Weekend Reads: Summer Olympics Edition
Rio de Janeiro kicked off the Summer Olympics last Friday, and, if history is any guide, a temporary boost to Brazil’s stock market could follow. The country’s economy, however, remains in a slide. In the spirit of the Games, this edition of Weekend Reads takes a look at the state of global markets.
Those 306 gold medals, by the way, are worth about $500 each, though that could change as gold demand hits a new record. Meanwhile, bitcoin’s potential as an uncorrelated asset was shaken by a recent cyber heist.
- Berkshire Hathaway paid $195 million to exit its last bond derivatives contract. Perhaps Buffett, who has called derivatives “financial WMDs,” doesn’t want them weighing down Berkshire’s balance sheet during the next downturn. Or maybe, with $72.7 billion on hand for a big acquisition, he simply doesn’t need the investable money from a derivatives book. (Bloomberg, Wall Street Journal)
- Passive investing has been more popular and more successful lately, but it requires active management to bid away inefficiency. In a sense, passive investors are free riding off their active counterparts, and not everyone can do that. (Financial Times)
- Sometimes it’s best to ignore warnings, like predictions of a double dip recession in 2010 and 2011 that cost investors 115%. (The Irrelevant Investor)
- Though no one has been able to hack bitcoin’s blockchain yet, a popular exchange, Bitfinex, lost over $70 million in bitcoins in a hack last week. The company announced that it will reduce all users’ balances by 36%, even those whose wallets weren’t hacked or who held other currencies. Bitfinex likened this move to a bankruptcy liquidation. (TechCrunch)
- The Bank of England (BOE)’s quantitative easing (QE) plan is off to a rocky start, as a lack of sellers left the central bank £52 million short of its goal to buy £1.17 billion long-dated gilts. The bond buying caused a rally that pushed yields on some near-term debt below zero. (Financial Times)
- Brazil’s sovereign debt crisis in charts. (Economist)
- Abenomics hasn’t fixed Japan’s sluggish economy despite racking up the highest debt-to-GDP ratio of any country. Now public confidence could be eroded by Emperor Akihito’s desire to abdicate the throne. (The New York Times)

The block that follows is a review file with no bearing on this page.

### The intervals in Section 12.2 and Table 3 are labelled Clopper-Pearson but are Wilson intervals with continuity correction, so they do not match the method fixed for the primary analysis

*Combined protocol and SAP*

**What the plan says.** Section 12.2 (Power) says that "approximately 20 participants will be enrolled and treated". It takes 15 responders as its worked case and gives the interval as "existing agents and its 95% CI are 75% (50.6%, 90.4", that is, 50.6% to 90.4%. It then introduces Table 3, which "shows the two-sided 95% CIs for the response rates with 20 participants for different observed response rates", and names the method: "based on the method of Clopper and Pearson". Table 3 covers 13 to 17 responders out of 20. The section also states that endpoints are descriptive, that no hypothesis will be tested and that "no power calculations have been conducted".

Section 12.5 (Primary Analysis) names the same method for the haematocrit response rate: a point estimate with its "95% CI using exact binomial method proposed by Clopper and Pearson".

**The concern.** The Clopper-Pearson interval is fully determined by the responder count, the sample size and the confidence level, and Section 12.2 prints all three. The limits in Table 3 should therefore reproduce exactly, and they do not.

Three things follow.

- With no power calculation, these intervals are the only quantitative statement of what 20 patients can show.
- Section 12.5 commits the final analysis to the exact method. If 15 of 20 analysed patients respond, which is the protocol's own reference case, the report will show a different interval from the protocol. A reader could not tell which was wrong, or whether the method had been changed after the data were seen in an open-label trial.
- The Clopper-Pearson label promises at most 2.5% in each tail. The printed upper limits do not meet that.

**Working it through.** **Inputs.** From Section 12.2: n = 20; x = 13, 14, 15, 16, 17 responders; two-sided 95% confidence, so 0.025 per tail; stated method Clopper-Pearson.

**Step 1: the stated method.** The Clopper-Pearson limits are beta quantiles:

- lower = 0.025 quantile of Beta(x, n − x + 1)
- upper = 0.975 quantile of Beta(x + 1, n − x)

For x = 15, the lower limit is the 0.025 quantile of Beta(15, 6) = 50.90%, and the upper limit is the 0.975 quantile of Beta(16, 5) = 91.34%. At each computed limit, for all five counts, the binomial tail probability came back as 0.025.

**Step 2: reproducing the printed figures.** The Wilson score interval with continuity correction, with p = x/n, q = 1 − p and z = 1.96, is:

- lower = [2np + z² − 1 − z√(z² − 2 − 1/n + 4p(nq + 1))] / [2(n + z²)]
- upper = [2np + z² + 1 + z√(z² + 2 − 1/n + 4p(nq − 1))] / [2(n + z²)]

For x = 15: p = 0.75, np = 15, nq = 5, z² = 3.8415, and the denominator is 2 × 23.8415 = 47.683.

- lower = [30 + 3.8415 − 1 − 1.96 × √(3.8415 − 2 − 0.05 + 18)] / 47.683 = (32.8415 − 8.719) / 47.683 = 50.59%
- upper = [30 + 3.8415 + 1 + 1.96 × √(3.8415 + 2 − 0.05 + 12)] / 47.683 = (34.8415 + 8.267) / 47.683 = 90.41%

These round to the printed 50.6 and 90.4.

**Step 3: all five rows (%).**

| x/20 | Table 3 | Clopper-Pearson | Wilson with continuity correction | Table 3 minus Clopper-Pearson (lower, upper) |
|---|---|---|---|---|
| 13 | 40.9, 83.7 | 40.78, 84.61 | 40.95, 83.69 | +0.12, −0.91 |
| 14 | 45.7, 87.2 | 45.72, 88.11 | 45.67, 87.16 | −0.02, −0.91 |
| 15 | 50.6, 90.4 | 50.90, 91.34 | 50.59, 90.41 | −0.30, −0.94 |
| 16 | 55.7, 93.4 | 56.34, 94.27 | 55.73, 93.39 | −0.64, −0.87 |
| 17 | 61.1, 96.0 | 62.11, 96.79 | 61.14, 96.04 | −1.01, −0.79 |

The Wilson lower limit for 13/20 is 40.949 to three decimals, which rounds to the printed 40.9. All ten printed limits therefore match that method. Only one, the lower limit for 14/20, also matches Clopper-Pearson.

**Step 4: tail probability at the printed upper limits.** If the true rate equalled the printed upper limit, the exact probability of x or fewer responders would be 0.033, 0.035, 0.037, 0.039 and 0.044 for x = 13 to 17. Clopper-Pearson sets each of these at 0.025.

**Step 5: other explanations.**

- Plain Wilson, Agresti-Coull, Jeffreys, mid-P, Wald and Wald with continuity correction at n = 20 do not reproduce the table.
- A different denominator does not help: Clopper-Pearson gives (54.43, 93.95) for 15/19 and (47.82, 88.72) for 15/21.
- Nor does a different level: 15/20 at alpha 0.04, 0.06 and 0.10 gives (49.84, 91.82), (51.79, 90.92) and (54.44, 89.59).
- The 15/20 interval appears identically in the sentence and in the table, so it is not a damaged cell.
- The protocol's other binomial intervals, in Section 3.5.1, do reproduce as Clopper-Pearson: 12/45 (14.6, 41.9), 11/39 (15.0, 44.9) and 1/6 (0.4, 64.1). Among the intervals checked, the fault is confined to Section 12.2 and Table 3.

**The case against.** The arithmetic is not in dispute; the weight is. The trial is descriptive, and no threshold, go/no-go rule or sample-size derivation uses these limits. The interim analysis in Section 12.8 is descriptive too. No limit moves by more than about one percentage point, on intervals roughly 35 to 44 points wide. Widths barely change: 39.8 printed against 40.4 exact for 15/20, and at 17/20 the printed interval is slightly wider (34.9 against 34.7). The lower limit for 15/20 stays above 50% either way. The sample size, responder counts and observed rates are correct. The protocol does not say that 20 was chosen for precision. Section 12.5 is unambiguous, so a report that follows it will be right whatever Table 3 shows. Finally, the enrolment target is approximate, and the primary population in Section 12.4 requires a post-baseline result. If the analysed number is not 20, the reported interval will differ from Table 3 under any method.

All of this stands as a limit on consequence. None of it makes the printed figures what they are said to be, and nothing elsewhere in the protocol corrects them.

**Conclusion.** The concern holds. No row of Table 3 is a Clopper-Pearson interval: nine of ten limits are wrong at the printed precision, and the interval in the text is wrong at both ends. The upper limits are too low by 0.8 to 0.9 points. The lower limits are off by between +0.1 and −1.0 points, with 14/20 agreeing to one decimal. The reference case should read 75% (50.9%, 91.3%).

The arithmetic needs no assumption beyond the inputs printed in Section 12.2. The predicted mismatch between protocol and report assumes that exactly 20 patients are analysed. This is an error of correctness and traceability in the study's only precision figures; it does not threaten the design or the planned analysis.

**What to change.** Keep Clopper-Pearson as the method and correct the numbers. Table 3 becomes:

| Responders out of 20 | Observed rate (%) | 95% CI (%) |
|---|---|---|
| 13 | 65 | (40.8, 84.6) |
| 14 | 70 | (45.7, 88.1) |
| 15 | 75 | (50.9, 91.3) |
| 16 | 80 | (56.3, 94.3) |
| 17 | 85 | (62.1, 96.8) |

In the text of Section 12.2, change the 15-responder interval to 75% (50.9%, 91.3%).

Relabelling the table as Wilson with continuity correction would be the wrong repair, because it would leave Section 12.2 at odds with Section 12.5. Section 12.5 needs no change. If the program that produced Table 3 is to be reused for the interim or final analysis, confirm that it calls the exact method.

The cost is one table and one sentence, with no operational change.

- Environmental, social, and governance (ESG) investors should take note of a recent report that found an “extreme risk” of forced labor in India and China. (Verisk Maplecroft)
- To compete with Amazon, Walmart acquired Jet.com and, perhaps more importantly, CEO Marc Lore for $3.3 billion. (The New York Times)
- Despite beating earnings expectations, Macy’s is closing 100 stores to double down on its e-commerce business. Macy’s real estate holdings might be worth more than its enterprise value even though only online sales are growing, so this could be a step in the right direction. (CNBC, Bloomberg)
- Delta cancelled more than 1600 flights as it struggled to get its computer systems up and running. Is it a fundamental problem or a one-time glitch, and an opportunity to buy a quality stock at a discounted price? (The Street)
- Disney is hoping its new 33% stake in a sports streaming service will offset the decline of its cash cow, ESPN. (Wall Street Journal)
The US Macro Outlook
- What will we be worrying about in 2046? Labor force participation rate and debt. (FiveThirtyEight)
- Economists say productivity growth drives increases in real income, but productivity growth in the developed world has ground to a halt. Could this be a statistical aberration, a holdover from the Great Recession, or a sign that technological progress has peaked? (The New Yorker)
- Despite all the talk of making college free, a return to pre-recession levels of workforce participation and productivity among low-skilled workers could be what fuels GDP growth going forward. (The Atlantic)
- We’ve all heard that wealth inequality is increasing, but do Americans know just how unequal the wealth distribution is? Participants in one study estimated that the two bottom quintiles held about 10% of all wealth, but the actual figure is 0.3%. (Perspectives on Psychological Science)
- The Congressional Budget Office’s (CBO) updated budget outlook from last month predicts that the debt-to-GDP ratio will rise to 141% in 2046 — a more pessimistic view than last year. That doesn’t necessarily mean interest payments will become historically onerous, but the report suggests that something’s got to give. (CBO)
Just for Fun, Olympics Edition
- Not sure which Olympic events to watch? This chart identifies the most watchable (hint: not equestrian). (The Ringer)
- The Centers for Disease Control (CDC) says the number of people travelling to Rio is small relative to the total number of people travelling to countries with Zika outbreaks. So the Olympics is unlikely to spread Zika, except to Chad, Djibouti, Eritrea, and Yemen. (FiveThirtyEight)
- You’d think one of the benefits of being an Olympian would be getting to eat whatever you want, but apparently that’s no longer the case. (Vox)
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All posts are the opinion of the author. As such, they should not be construed as investment advice, nor do the opinions expressed necessarily reflect the views of CFA Institute or the author’s employer.
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